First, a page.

Message: 12 Date: Mon, 24 Nov 2003 14:16:28 -0000 From: Clark Besch Subject: Re: Bob Seger, Cameo-Parkway & ABKCO Billy G. Spradlin wrote: > I don't know who owns his early singles, but many of them were > released by Cameo. I guess those records are in the same legal > limbo that other Cameo/Parkway artists are. Allan Klein owns them, > but will never release them on CD because he doesn't want to pay > royalties to the people involved in making them. Billy, it seems Allan Klein may lose his rights to public domain in Europe as early as 2007. Mr. Klein must relish in keeping this music from us, but his control may be loosening if he realizes he will LOSE money AND rights from the Cameo-Parkway tapes soon. Below is a recent Jerry Osborne (price guide guru) note, but we have all heard it before, so take with a grain of salt. And yet, could it be a short "Vagrant Winter" and unleash "Heavy Music" after all? Here's "Part 1". Can't wait to flip the 45 & hear "Part 2". Clark "RECORD COLLECTING: Can it be? Are the old Cameo-Parkway tunes finally coming out? Jerry Osborne 11/7/03 Dear Jerry: I know you have responded to several questions regarding the very long wait for ABKCO to reissue much of the material from the Cameo-Parkway vaults. With Steve Caldwell, an original member of The Orlons, I have been in contact with Allen Klein, and we may soon have some answers. ABKCO (Allen B. Klein Company) is involved in serious talks with many who recorded on Cameo-Parkway about reissuing their original material to a new market of buyers! Allen Klein is paying very close attention to sales being lost to other sources, such as Collectable Records and the Universal Music Group. Watch for news to come out of the ABKCO camp about the old Cameo- Parkway songs being available soon perhaps by Christmas, or January 2004 at the latest. Billy Wolfe, Carbondale, Pa. Dear Billy: It likely will come as no surprise to you to hear that for every Cameo-Parkway inquiry we have selected for use in print, hundreds of others have filled our mailbox. Your letter offers music lovers encouragement that those essential Cameo-Parkway originals approximately 100 of them come to mind will finally be available. ...This is an exciting development and would be one swell Christmas present for music lovers." -------------------[ archived by Spectropop ]-------------------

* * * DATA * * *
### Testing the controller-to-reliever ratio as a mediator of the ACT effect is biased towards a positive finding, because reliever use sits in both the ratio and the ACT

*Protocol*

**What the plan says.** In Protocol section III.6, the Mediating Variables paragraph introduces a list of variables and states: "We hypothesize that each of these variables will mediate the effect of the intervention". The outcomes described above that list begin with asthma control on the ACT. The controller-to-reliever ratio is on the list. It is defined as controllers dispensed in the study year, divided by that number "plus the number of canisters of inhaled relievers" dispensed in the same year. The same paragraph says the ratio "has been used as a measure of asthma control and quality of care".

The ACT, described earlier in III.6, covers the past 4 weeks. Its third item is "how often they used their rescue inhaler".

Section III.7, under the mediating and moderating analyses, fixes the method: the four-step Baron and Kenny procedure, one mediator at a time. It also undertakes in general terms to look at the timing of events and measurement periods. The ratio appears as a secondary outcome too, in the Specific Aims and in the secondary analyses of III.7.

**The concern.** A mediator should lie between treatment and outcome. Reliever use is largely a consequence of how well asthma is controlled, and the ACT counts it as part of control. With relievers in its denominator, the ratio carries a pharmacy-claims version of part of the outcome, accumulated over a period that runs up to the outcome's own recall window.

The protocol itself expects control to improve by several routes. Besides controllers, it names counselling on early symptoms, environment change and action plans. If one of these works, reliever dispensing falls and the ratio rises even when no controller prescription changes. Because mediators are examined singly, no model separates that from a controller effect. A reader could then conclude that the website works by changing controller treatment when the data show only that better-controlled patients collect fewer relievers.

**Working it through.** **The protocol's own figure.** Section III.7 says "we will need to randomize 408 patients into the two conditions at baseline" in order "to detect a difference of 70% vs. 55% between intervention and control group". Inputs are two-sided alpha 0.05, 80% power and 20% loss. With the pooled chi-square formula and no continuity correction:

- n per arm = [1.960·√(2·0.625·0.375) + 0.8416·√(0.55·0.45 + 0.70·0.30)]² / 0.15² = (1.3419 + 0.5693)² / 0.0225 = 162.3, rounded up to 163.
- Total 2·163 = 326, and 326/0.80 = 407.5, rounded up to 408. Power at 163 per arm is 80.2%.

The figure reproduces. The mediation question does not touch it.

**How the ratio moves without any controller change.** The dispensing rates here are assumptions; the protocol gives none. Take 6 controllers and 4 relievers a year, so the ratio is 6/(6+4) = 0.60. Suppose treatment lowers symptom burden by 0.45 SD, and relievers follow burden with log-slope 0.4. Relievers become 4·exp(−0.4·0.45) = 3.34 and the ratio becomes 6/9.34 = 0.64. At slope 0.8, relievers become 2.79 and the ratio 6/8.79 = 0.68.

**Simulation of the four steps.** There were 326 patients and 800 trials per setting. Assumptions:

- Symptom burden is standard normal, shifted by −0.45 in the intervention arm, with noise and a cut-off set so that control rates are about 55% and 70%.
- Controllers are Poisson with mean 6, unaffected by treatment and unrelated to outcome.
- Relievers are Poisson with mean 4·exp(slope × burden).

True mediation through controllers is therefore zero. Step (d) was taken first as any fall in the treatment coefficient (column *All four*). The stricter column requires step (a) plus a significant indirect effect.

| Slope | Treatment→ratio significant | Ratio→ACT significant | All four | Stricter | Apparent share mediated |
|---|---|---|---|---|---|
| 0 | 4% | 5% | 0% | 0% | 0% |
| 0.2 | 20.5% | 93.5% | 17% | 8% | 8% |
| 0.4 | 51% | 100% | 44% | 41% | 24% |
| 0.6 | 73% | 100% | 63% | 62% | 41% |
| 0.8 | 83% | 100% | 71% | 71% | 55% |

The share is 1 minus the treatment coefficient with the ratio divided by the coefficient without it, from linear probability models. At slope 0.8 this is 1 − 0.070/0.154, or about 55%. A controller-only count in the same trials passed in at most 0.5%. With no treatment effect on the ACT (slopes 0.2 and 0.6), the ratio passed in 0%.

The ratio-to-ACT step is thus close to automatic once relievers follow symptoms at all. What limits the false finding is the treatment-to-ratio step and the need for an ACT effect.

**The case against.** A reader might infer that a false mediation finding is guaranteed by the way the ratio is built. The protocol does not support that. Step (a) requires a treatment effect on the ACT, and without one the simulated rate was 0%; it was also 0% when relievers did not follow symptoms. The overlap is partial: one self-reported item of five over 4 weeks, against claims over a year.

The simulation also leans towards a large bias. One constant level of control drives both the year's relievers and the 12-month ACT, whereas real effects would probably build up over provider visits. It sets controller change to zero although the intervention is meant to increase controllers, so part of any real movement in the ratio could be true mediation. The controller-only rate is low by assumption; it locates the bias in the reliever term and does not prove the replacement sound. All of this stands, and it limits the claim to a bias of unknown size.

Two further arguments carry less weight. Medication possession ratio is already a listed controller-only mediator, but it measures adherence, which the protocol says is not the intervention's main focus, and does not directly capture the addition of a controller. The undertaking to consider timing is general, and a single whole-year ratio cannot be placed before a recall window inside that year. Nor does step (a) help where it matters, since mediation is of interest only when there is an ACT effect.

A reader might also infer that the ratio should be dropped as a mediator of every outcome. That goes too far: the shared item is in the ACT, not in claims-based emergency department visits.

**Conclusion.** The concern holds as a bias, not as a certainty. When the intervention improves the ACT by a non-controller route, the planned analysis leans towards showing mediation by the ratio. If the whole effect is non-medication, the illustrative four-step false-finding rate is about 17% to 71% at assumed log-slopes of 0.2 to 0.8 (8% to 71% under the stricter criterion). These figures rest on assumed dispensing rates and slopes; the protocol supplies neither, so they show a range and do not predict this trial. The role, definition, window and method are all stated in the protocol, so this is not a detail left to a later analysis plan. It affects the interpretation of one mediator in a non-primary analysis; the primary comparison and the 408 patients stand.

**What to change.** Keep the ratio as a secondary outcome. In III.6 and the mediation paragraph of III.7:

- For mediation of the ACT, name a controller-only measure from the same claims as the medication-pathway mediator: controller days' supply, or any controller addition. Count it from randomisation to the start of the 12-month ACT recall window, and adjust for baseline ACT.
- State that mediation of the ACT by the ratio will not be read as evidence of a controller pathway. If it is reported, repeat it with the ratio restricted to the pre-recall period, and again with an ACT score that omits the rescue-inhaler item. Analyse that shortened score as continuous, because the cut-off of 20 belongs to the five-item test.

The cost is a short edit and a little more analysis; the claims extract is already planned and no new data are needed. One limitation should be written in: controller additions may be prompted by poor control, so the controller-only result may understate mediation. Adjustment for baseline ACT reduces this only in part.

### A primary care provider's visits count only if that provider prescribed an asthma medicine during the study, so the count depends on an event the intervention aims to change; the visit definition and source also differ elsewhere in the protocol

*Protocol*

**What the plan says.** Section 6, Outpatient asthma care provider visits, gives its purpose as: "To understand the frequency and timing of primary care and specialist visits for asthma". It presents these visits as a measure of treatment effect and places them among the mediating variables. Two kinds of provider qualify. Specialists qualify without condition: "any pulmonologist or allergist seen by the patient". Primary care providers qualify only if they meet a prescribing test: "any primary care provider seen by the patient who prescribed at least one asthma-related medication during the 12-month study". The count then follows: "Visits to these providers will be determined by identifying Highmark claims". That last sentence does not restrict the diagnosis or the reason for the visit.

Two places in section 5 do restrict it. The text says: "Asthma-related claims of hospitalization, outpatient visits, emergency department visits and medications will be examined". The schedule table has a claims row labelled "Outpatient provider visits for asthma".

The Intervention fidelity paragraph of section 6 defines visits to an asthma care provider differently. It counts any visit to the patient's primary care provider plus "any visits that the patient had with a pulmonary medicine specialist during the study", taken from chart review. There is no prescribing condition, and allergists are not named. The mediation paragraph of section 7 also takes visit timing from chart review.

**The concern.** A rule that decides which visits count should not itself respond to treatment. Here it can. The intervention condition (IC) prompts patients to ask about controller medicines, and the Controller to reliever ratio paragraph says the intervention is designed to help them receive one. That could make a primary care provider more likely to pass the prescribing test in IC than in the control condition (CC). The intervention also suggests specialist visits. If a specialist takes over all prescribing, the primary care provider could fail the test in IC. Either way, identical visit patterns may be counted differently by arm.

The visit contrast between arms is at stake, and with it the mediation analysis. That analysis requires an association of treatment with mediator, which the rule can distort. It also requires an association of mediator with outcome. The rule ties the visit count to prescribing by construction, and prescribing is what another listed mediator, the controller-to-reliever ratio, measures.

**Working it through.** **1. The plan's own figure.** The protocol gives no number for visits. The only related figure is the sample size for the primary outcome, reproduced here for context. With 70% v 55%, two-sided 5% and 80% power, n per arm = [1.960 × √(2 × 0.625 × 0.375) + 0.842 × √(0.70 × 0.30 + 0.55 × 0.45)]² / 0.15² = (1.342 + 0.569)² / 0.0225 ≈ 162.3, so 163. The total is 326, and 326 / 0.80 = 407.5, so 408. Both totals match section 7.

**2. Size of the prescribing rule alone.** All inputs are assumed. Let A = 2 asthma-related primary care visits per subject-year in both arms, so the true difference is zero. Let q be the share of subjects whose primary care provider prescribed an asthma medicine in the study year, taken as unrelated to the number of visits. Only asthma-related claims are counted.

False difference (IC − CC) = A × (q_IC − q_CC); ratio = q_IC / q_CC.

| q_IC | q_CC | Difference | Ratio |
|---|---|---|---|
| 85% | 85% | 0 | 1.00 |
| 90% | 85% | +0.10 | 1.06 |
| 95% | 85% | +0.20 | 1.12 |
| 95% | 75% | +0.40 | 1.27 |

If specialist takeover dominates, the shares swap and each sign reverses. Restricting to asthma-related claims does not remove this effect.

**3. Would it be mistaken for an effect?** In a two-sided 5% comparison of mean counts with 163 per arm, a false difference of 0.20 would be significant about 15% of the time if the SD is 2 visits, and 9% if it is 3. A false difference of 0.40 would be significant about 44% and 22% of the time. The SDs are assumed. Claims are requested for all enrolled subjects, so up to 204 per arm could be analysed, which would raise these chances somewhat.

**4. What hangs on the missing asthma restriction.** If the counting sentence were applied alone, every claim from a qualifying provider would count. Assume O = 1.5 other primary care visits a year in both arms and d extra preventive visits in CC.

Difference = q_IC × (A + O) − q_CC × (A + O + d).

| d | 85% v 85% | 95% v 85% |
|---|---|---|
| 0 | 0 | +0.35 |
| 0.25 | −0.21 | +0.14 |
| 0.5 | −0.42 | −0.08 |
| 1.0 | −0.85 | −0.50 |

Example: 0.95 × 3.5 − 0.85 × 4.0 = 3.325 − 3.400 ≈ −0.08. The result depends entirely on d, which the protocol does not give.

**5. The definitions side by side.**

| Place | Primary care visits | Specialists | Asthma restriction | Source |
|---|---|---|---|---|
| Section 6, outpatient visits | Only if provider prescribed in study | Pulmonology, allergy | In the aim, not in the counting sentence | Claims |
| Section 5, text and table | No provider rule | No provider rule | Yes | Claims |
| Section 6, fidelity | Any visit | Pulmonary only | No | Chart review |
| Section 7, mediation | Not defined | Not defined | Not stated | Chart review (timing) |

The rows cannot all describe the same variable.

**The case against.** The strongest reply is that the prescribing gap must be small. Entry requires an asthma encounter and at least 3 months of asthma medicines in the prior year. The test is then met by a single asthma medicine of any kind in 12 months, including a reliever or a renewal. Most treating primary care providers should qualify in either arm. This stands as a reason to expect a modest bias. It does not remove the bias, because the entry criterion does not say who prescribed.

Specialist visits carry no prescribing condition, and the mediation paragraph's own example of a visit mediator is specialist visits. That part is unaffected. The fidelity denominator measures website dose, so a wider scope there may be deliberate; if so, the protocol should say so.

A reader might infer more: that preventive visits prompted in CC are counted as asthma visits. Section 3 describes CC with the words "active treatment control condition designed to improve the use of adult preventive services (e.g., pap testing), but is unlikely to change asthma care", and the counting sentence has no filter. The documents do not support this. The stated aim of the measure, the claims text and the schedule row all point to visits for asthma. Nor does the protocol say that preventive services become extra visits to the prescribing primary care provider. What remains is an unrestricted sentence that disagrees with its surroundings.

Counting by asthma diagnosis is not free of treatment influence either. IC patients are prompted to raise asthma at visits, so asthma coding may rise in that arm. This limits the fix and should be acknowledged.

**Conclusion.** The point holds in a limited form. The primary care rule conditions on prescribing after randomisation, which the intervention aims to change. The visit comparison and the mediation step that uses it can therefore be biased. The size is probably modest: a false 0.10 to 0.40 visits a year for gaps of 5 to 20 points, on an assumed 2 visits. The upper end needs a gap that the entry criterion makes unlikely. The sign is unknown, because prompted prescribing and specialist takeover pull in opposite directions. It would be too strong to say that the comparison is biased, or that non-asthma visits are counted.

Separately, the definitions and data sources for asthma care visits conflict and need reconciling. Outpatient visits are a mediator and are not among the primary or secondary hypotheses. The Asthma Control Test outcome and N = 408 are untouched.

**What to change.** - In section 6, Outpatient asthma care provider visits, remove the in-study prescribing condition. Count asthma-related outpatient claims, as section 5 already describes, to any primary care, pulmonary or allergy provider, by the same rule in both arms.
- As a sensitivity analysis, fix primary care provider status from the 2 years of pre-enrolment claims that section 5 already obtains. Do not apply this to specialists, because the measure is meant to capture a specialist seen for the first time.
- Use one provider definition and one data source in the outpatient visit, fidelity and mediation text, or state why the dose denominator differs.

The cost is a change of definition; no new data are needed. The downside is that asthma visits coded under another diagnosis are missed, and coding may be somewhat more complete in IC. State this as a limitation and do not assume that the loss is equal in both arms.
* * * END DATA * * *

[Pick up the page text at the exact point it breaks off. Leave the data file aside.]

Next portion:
Message: 13 Date: Mon, 24 Nov 2003 10:30:14 +0000 From: Simon White Subject: Madison Time (Hit It !) Art Longmire wrote: > I have two questions regarding the other version of "Madison Time" > by Al Brown's Tunetoppers (which I have never heard) - is it as > good as Ray Bryant's version? And which version came first? Look out for Chicago DJ E. Rodney Jones' take on it, "R 'n' B Time" on Tuff records. Can we have a Madison thread please, please? Simon -- You go down the discotheque, to watch her shing a ling, you stand there stoned and can't beleive how she swings, she's a sexable mover, you came to see her dance.... -------------------[ archived by Spectropop ]-------------------